For Tom Paxton, music remains a defensive weapon

Tom Paxton

By Seth Rogovoy

(PITTSFIELD, Mass., September 25, 2001) – For about four decades, Tom Paxton has wielded his guitar and his skill as a writer of acute songs of topical protest as a defensive weapon in battles that read like a laundry list of liberal causes: civil rights, the peace movement, the environmental, women’s rights.

At a time when some are questioning the value of art as political protest, Paxton remains unbowed.

“Music is never futile,” said Paxton – who kicks off the Berkshire Museum’s new “Originals in Song” folk music series on Saturday, September 29, at 8 -- in a phone interview just days after the terrorist attacks in New York and Washington D.C.

“I do feel that music of comfort is more important to me now than any kind of aggressive music,” said Paxton. “I don’t think I’ll be writing any revenge songs.”

Paxton said that rather than shying away from music or art in the wake of terror, one should embrace the arts for their healing and expressive powers.

“At a time like this, music can help so much,” said Paxton. “Listening to Deniece Graves?? sing ‘America the Beautiful’ -- it’s a way to focus grief. It’s up to musicians to figure out ways to do it, but all of this can be expressed musically.”

Paxton said it’s even not beyond question to directly address the terrorist attacks in the form of a new folk song. “I’m not sure I’ll be successful, but I have one idea for a song that I’ll keep to myself,” he said. “I will try. It’s almost foolhardry to think one can encapsulate something like this in a song. I just think that I owe it to everyone to try to write something that can help.”

Writing songs intended to help has been a large part of Paxton’s mission for the last 40 years, since the singer began haunting Greenwich Village coffeehouses like the Gaslight and the Bitter End in the early-1960s.

It was a great time to be an aspiring folk singer in New York, and Paxton soon fell in with a good crowd, including people like Len Chandler, Noel Stookey (later to become Paul of Peter, Paul and Mary) and Dave Van Ronk, who became Paxton’s best friend.

While early on he began to get regular gigs, Paxton quickly established himself as a songwriter, and songs like “The Marvelous Toy,” “Ramblin’ Boy,” and “The Last Thing On My Mind” were soon popularized by the likes of Joan Baez, Judy Collins, Glen Campbell, the Chad Mitchell Trio, the Kingston Trio and Peter, Paul and Mary.

Later on, Paxton’s songs became a mainstay of John Denver’s repertoire, and eventually the list of those who recorded his songs grew to include Neil Diamond, Dion, Placido Domingo, Jose Feliciano, Arlo Guthrie, Dolly Parton, the Mamas and the Papas, Hank Snow, the Weavers and Doc Watson.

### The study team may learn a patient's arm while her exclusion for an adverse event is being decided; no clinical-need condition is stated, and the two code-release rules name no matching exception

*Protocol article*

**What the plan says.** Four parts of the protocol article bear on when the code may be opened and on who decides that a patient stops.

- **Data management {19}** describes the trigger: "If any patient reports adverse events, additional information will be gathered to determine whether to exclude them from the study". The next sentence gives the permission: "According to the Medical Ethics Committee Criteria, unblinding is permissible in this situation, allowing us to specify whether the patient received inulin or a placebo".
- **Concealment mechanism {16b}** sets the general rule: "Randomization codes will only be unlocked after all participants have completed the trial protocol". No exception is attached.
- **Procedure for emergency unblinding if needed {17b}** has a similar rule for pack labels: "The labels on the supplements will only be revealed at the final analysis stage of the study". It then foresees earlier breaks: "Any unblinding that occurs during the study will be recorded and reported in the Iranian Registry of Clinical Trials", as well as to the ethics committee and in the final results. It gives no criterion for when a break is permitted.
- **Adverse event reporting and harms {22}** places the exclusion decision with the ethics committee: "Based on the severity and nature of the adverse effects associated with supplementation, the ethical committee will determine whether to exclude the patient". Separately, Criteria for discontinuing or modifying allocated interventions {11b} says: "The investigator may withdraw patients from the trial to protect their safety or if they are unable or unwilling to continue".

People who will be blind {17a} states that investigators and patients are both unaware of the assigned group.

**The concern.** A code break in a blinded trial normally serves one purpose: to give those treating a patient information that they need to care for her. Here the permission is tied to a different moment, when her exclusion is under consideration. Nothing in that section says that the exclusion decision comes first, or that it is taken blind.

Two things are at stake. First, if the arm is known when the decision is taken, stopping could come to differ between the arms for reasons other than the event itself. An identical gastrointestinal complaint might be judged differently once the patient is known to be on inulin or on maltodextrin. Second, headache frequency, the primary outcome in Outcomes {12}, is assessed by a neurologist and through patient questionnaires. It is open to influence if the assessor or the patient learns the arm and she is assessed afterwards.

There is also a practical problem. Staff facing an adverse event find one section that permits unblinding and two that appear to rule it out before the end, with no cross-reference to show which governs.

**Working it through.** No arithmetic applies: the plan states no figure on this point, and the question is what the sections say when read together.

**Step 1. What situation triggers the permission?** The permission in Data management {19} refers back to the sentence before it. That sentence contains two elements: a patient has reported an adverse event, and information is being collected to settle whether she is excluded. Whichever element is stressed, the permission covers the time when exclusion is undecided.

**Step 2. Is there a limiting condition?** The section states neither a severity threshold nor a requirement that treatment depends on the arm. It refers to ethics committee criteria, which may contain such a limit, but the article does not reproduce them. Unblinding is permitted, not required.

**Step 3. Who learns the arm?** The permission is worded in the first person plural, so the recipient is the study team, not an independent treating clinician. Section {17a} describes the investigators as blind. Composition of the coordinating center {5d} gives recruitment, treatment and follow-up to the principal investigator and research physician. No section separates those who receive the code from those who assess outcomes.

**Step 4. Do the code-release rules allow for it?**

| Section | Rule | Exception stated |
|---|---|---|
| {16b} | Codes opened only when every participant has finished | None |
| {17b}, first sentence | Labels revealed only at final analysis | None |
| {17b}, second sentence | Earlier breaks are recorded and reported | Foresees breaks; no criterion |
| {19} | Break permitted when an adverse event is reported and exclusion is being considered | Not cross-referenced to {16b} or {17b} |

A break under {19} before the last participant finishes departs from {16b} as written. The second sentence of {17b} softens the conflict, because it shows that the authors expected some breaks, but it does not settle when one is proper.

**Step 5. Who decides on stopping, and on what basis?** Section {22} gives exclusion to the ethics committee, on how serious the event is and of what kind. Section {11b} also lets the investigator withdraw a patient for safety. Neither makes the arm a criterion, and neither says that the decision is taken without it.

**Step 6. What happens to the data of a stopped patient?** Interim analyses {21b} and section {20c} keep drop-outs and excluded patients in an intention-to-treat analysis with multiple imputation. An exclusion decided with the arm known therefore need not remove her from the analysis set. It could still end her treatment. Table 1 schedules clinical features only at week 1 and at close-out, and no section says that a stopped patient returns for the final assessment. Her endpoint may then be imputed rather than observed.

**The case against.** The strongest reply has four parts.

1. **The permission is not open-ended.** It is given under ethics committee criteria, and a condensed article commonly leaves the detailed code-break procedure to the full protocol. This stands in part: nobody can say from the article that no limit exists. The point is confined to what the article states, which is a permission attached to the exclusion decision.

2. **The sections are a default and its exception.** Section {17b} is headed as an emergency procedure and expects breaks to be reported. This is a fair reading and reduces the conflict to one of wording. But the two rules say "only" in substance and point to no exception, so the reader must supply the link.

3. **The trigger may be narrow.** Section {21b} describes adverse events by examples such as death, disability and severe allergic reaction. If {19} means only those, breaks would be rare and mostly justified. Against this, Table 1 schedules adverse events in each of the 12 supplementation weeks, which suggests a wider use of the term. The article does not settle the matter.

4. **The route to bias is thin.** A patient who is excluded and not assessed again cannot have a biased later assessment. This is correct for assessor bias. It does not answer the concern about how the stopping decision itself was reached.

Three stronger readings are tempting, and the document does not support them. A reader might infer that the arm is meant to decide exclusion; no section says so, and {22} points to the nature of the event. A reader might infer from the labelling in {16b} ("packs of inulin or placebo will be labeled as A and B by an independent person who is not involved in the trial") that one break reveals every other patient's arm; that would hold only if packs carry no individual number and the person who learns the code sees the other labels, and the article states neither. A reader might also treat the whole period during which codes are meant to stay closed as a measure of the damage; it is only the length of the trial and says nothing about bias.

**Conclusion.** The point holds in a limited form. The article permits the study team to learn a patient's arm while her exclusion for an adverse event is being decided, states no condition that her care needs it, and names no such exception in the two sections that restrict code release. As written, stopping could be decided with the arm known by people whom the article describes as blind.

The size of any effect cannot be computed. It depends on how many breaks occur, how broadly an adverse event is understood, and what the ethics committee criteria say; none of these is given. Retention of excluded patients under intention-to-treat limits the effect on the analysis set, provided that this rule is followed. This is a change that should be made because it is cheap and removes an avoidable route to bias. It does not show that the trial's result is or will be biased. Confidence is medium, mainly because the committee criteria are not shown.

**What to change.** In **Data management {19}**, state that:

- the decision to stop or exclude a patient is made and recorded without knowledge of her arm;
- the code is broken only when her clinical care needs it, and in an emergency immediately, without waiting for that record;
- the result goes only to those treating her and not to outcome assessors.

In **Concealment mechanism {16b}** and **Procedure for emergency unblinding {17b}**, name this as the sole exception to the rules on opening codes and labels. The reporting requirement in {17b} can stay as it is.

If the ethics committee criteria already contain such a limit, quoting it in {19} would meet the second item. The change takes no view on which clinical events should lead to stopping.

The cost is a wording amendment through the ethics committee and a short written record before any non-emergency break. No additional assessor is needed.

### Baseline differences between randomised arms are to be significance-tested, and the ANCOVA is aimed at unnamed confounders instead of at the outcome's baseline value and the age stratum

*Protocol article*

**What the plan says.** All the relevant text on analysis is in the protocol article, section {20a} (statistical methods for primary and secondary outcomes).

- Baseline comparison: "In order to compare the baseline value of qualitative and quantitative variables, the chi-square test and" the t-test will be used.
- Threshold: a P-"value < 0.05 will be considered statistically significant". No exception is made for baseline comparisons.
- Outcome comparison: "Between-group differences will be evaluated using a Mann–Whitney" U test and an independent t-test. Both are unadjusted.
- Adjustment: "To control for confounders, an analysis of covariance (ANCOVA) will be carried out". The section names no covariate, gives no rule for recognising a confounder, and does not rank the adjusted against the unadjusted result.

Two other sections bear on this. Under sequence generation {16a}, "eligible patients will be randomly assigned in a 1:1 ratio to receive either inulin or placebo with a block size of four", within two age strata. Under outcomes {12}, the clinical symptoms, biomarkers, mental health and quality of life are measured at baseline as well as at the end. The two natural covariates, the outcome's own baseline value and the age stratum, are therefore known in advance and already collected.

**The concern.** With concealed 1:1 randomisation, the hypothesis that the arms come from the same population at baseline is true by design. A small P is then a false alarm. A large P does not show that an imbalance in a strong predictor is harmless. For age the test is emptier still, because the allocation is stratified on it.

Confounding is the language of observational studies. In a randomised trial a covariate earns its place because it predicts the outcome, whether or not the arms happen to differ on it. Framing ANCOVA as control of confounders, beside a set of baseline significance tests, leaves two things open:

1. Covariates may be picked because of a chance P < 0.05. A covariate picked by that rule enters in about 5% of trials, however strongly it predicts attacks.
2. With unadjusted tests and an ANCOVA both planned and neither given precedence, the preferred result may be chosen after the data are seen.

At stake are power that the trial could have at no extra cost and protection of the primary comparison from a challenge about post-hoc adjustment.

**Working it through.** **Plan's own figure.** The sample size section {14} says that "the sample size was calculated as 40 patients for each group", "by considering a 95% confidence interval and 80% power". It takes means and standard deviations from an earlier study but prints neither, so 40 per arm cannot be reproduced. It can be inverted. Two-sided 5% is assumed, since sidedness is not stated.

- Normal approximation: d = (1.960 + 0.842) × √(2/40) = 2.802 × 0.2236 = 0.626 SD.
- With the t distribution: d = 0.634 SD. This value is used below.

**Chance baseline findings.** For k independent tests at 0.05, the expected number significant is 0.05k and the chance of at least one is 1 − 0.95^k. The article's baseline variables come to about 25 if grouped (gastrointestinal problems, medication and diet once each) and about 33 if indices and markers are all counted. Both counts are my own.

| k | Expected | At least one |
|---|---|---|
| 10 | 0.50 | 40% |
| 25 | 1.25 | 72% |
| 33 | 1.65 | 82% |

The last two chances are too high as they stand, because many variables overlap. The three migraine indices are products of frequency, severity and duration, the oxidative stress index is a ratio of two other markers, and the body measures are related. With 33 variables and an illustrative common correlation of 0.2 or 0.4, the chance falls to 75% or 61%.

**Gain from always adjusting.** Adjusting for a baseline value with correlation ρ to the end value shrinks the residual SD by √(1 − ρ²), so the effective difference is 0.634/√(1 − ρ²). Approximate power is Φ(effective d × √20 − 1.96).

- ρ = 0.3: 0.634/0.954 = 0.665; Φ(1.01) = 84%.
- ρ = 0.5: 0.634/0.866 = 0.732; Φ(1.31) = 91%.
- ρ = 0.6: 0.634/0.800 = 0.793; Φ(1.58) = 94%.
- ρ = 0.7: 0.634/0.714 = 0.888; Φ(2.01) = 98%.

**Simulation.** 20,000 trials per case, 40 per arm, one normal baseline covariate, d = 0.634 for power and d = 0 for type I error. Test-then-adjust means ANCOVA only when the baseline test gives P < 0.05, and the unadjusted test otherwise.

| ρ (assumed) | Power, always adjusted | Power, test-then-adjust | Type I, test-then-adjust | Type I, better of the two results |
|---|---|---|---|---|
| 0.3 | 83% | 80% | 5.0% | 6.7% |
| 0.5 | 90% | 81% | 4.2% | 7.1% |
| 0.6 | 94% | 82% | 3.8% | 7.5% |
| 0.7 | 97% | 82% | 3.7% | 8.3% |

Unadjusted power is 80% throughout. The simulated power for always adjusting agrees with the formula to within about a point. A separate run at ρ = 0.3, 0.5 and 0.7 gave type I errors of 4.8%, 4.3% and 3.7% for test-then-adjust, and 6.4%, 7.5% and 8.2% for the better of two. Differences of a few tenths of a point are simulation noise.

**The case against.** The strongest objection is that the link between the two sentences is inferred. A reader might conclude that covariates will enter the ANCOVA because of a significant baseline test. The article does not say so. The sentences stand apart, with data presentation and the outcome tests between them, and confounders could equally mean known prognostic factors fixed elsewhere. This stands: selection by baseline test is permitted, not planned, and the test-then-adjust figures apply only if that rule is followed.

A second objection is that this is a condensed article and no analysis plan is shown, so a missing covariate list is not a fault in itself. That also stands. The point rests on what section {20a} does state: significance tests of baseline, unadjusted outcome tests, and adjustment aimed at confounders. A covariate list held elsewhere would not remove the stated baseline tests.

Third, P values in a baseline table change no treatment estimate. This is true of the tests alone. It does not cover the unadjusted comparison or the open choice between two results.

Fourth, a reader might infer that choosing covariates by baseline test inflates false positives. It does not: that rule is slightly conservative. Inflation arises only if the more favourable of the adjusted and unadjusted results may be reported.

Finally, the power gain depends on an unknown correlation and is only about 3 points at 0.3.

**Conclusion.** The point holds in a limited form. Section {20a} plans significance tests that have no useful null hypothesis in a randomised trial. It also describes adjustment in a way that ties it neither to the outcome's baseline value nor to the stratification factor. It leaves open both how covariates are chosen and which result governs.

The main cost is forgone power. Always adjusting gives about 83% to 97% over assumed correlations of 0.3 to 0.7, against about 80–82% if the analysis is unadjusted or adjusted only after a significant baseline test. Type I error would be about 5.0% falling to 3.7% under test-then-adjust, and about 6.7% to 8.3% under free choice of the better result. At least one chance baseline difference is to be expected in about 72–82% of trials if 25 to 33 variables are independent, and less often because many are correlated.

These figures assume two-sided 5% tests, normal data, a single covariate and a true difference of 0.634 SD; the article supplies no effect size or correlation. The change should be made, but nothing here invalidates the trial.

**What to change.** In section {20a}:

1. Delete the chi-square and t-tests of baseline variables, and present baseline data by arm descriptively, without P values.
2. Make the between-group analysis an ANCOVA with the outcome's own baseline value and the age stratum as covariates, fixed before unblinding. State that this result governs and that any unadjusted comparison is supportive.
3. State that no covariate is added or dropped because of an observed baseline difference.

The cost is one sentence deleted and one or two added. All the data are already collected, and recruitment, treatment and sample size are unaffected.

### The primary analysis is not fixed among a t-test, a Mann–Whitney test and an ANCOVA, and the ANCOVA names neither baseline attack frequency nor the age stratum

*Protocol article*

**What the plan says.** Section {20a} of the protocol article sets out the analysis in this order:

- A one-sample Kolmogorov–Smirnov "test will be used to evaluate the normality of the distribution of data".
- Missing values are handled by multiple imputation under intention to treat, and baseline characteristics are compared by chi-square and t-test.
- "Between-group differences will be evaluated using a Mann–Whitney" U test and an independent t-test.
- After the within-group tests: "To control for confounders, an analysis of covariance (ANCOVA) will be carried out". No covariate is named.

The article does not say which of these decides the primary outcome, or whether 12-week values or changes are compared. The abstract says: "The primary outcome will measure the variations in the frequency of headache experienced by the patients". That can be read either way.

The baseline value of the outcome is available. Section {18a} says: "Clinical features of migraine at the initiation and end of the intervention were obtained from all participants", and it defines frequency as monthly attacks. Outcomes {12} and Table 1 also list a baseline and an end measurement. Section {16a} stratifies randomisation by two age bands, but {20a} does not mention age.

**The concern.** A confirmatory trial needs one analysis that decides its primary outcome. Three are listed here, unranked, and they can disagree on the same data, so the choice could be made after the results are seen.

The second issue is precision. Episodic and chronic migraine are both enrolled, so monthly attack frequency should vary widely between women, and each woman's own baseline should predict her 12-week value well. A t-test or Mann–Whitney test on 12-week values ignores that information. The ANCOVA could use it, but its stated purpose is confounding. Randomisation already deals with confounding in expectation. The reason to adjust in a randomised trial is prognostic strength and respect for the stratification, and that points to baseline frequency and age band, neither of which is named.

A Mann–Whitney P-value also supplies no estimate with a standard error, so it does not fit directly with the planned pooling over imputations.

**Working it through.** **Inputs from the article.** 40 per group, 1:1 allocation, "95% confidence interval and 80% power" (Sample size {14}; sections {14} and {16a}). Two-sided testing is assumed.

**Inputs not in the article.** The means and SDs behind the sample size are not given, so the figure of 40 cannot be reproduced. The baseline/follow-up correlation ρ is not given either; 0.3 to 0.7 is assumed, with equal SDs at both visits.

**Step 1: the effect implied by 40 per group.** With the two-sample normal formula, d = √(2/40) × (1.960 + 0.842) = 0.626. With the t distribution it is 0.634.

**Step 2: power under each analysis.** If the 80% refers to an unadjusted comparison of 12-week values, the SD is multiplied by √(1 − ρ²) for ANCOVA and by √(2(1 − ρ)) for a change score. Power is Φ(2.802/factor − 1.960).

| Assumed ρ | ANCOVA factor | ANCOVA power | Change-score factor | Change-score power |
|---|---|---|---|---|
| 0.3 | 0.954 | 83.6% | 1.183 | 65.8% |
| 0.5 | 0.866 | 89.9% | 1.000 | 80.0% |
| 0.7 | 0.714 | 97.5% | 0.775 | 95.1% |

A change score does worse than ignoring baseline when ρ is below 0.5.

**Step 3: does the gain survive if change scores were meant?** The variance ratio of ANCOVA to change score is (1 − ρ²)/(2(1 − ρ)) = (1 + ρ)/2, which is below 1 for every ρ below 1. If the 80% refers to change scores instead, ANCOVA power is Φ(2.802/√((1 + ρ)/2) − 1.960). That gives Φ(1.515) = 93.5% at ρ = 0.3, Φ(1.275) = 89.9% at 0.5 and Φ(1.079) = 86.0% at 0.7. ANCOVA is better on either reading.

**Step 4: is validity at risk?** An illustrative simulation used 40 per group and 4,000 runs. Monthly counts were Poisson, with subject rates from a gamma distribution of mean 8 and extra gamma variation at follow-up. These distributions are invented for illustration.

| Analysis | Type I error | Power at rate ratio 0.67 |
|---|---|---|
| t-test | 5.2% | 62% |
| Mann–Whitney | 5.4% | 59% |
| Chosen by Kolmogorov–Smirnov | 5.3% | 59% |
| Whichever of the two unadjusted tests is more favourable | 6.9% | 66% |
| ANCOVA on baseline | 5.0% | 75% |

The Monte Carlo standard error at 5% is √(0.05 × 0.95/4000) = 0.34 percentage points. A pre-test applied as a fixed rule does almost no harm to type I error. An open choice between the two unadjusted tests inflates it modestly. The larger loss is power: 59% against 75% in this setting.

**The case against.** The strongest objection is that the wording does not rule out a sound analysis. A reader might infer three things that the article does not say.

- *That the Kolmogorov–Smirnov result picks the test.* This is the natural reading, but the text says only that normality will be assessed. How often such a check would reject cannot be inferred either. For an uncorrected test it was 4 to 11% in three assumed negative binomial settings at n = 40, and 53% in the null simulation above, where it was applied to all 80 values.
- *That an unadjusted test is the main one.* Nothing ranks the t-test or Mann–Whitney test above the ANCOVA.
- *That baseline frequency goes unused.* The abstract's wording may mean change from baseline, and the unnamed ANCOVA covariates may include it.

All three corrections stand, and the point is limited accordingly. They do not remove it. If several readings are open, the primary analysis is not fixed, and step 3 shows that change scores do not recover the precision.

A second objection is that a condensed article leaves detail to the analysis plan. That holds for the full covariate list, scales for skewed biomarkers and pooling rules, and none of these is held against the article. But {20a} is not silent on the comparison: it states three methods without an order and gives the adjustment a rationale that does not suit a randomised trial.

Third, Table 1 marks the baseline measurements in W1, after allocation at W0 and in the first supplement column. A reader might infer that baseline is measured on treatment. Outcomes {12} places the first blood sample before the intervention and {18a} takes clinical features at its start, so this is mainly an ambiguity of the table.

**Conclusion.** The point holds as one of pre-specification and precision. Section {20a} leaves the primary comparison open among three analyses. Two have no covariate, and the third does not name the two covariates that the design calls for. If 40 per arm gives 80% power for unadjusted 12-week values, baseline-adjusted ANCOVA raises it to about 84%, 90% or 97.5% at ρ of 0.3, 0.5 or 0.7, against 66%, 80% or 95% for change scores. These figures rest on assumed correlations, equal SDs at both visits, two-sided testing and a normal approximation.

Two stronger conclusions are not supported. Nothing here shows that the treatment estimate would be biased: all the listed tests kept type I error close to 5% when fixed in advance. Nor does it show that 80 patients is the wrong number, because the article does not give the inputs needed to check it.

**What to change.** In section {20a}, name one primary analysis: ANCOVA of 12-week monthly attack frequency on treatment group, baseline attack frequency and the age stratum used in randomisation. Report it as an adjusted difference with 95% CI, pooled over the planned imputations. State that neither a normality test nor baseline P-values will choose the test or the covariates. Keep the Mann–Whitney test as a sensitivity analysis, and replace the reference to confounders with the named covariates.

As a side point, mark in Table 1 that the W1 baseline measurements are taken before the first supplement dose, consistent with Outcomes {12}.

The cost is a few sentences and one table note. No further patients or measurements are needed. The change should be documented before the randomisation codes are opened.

While Paxton’s songwriting talents were ahead of his performing skills, eventually those caught up and he became known as a quintessential entertainer.

It wasn’t easy, however. “I had to work at it,” said Paxton. “I was a pretty fair amateur actor -- I studied drama in college, I was a theater major and did a lot of acting -- but as soon as I put a guitar on and got in front of audience to sing I was stiff as a board, just terrible. It took me quite a while to learn to loosen up and be watchful and disciplined at the same time.”

The dichotomy – to be loose and disciplined at the same time – is the key to successful performance, says Paxton.

“You have to be relaxed, but in a very unnatural place to be relaxed,” said Paxton. “Everything you say is amplified, lights are in your eyes -- these are not natural conditions.

“But you also have to be paying attention to the performance -- what comes next, what’s happening, what to react to, when to let a spontaneous thought come out or whether to say no to it. You’re making what amounts to decisions on a couple of seconds sometimes.”

Paxton continues to balance the topical, satirical songs for which he’s perhaps best-known – songs like “I’m Changing My Name to Chrysler” and “Yuppies in the Sky” – with the tender ballads and folk songs that seem to have been around forever and that people may not realize are his – songs like “Ramblin’ Boy.” Recently he has recorded several albums of children’s songs and even branched out into writing children’s books.

Paxton’s most recent recording is “Under American Skies” (Appleseed), a duet album recorded with longtime associate Anne Hills. The two have performed together often over the last 20 years, but this marks their first full-length collaboration.

Of the 14 songs on the album, four are by Paxton, two by Hills, and the rest are drawn from the great, overlooked American folk songbook by writers like Richard Farina, Malvina Reynolds, Gil Gurner, Tom Russell and Kate Wolf.

Paxton explained how they went about choosing the songs. “It just seemed that the songs that we were drawn to were ones that had something to say about the country and the social life and the politics and the justice and the lack of justice -- they just seemed to be the kind of songs we’d do,” he said.

As for the future of folk music, Paxton described himself as “sanguine.”

“This is a kind of music that never dies out, because it’s not subject to market pressures,” he said. “It’s not as if it’s the hot thing and then it’s ice cold. It’s eternal, people making songs up for occasions, not professional songs. They have a life of their own.

“It’s the kind of music that will never die, as witness ‘O Brother Where Art Thou’ and the movie ‘Songcatcher.’ They’re folk songs; they always speak to the human condition. There will always be folk songs.”

For tickets to Tom Paxton at the Berkshire Museum, call 443-7171 ext. 10.

[This article originally appeared in the Berkshire Eagle on Sept. 28, 2001. Copyright Seth Rogovoy 2001. All rights reserved.]

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